ABCs of Anesthesiology


Anesthesiologist - An anesthesiologist is a medical doctor who, after completing four years of medical school, receives four years of additional training in anesthesiology.

Airway - Anesthesiologists are airway experts. They help develop and specialize in the use of equipment and techniques that ensure adequate oxygen delivery via the trachea.

Advocate - Anesthesiologists serve as your advocates at the local, state and federal level by working to ensure that your anesthesia care is administered or supervised by a medical doctor who has completed specialty training in anesthesiology. The American Society of Anesthesiologists and the New York State Society of Anesthesiologists help support the work of New York's anesthesiologists.


Board Certification – The American Board of Anesthesiology provides board certification for physicians who have successfully completed training in anesthesiology. Board certification is also available for specialists in pain medicine, critical care, and palliative care.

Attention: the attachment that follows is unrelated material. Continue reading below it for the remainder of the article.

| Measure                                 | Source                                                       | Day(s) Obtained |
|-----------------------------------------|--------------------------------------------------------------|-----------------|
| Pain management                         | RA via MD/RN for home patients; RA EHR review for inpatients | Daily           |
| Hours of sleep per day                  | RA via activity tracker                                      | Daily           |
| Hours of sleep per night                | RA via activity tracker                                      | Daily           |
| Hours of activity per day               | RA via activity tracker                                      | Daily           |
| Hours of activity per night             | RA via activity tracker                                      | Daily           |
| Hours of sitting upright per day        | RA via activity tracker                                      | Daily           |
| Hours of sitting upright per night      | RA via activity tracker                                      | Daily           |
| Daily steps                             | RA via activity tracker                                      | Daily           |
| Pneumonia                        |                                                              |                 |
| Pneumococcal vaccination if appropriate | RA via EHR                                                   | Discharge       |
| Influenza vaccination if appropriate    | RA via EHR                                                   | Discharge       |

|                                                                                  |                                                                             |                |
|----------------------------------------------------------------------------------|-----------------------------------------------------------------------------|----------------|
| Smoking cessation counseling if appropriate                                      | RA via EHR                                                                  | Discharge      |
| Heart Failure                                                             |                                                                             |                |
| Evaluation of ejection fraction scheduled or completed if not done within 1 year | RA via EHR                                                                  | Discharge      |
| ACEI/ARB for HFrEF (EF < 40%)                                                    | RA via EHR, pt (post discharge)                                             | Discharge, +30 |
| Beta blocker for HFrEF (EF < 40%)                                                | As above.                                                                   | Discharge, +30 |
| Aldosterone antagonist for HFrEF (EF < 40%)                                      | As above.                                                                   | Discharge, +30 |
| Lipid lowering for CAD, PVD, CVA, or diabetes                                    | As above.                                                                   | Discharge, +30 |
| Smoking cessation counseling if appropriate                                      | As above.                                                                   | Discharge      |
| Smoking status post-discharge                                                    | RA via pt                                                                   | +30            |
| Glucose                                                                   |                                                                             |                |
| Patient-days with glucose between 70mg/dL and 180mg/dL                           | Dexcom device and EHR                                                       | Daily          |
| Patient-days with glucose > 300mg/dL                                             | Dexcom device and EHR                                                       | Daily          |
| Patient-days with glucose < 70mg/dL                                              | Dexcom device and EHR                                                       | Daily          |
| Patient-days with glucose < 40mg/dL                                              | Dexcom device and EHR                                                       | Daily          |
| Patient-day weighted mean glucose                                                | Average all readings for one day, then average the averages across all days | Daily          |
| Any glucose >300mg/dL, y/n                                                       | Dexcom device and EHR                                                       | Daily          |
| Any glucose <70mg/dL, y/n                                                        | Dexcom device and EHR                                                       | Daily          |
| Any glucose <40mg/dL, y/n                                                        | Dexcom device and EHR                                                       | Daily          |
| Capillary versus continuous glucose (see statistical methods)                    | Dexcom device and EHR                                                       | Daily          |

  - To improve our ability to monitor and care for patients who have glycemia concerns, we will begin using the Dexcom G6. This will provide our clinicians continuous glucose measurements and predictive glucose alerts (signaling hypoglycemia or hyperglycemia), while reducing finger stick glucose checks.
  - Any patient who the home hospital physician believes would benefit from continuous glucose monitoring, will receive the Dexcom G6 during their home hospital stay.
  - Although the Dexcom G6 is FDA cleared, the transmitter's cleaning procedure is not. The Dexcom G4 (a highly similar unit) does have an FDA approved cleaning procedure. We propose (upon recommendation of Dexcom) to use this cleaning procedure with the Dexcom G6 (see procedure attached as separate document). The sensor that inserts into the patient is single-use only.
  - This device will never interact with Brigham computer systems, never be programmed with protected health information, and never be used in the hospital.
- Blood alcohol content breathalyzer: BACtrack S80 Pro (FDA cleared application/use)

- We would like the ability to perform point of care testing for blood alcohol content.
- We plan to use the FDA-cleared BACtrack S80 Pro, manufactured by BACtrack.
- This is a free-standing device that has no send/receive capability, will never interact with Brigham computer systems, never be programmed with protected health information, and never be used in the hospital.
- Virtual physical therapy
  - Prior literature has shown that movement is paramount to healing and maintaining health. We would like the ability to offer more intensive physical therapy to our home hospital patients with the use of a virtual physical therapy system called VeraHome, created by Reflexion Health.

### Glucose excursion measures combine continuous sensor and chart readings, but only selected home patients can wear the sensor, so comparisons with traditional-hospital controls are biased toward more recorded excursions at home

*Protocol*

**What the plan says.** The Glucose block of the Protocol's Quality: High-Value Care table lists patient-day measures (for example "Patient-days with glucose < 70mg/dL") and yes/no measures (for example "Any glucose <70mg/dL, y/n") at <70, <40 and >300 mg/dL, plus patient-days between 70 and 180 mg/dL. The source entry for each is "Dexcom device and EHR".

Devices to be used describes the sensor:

Blood Transfusion – An anesthesiologist will transfuse blood products as needed during surgery.


Critical Care – Anesthesiologists may, after the completion of residency training in anesthesiology, complete additional training (fellowship) in critical care.

Cardiac Anesthesiologist – Anesthesiologists may, after completion of residency training in anesthesiology, complete a fellowship in cardiac anesthesiology.

Central Access – Anesthesiologists may place lines in large central veins leading to the heart, allowing them to give large volumes of fluids and blood products and/or gain additional information necessary for the treatment of the patient.


Drugs – Anesthesiologists use the most potent drugs in the world to transport a patient safely through surgery. They are experts in the administration, effect, and toxicity of the drugs used in order to prevent awareness and pain during surgery.

Education – Anesthesiologists must provide proof of continuing medical education to maintain board eligibility.

Epidurals – Anesthesiologists may place epidural catheters in order to reduce pain in labor and in the postoperative setting. They may also place epidurals to block pain during surgery. Pain specialists may place epidurals for chronic pain.